Christopher Calabrese, American Civil Liberties Union legislative counsel, told The Washington Times that while the FAA’s requirement for public disclosure of data and retention policies are needed and welcome, the safeguards do not go far enough.
“It’s crucial that as we move forward with drone use, those procedural protections are followed by concrete restrictions on how data from drones can be used and how long it can be stored. Congress must also weigh in on areas outside of the FAA’s authority, such as use by law enforcement and the Department of Homeland Security, which have the ability to use drones for invasive surveillance that must be kept in check,” Mr. Calabrese said.
Legislation has been introduced by Sen. Edward J. Markey, Massachusetts Democrat, and Rep. Ted Poe, Texas Republican, and Rep. Zoe Lofgren, California Democrat. If passed, this legislation would require law enforcement agencies to obtain warrants before using drones to collect surveillance data on U.S. soil. “People are really worried about drone use. You see it in a huge number of state bills and laws, and I think the FAA needs to understand that if they don’t address privacy issues then drones are not going to be a useful technology,” he said. “Privacy can’t be swept under the rug.”
Mr. Huerta told reporters after his address that there was not a fast-track application process for particular agencies — such as law enforcement — looking to apply for certification to operate unmanned aircraft.
“Our current policy provides for any public user that would like to apply for a certificate of operation to operate unmanned aircraft within national airspace, they are free to apply…,” he said. “But I wouldn’t say we have a particular priority one way or the other.”
Mr. Huerta did allude to possible exceptions for law enforcement agencies to use small unmanned aircraft systems but stressed that the FAA was looking into how to streamline the application process in a way that ensures safe integration into the system and said approximately 80 law enforcement agencies already operate unmanned aircraft under special certificates of authorization.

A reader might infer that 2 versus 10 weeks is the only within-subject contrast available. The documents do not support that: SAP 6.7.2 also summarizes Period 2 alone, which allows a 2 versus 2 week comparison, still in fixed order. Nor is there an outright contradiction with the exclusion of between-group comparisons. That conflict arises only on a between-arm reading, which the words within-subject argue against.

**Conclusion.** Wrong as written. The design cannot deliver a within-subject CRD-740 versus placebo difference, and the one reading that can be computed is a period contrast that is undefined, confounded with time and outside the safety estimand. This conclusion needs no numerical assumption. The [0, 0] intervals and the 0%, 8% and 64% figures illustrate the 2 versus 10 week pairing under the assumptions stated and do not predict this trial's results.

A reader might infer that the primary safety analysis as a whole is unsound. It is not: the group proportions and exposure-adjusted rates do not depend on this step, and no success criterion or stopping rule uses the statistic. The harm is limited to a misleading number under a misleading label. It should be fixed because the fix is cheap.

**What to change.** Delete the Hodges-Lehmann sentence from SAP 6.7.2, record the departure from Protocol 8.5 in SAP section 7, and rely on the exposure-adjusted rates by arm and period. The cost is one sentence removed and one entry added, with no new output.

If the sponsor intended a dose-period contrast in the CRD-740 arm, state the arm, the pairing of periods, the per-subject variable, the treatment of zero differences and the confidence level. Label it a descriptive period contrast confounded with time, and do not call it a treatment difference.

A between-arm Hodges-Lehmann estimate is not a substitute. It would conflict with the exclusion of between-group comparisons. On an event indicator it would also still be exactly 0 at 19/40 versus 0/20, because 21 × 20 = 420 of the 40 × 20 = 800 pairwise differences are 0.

The FAA released an integration road map and comprehensive plan on its website Thursday.
Both documents lay out steps for unmanned aircraft integration by 2015. Setting up test sites for unmanned aircraft is the next step on the path to integration, and bidding from states to host the sites has been spirited.
“By the end of the year, we plan to choose six test sites for civil unmanned aircraft. Congress required us to do so, and we need to make sure we use these sites to obtain the best data that we can,” Mr. Huerta said.
The FAA has received 25 applications for test sights representing 26 states.
The drone industry, which has pushed the Obama administration to speed regulations to clear the way for more commercial uses, called the FAA’s moves “an important step.”
“From advancing scientific research and responding to natural disasters to locating missing persons and helping to fight wildfires, [drones] can save time, save money, and, most importantly, save lives,” said a statement by Michael Toscano, president and CEO of the Association for Unmanned Vehicle Systems.
Mr. Toscano noted that the FAA’s announcements were better late than never as the FAA has missed every deadline laid out for drone integration in the reauthorization act. However, they have had to cope with significant funding cuts from sequestration and government shutdowns. “Every day that we don’t fly in national airspace, we lose between $27 to $30 million of economic revenue,” he said.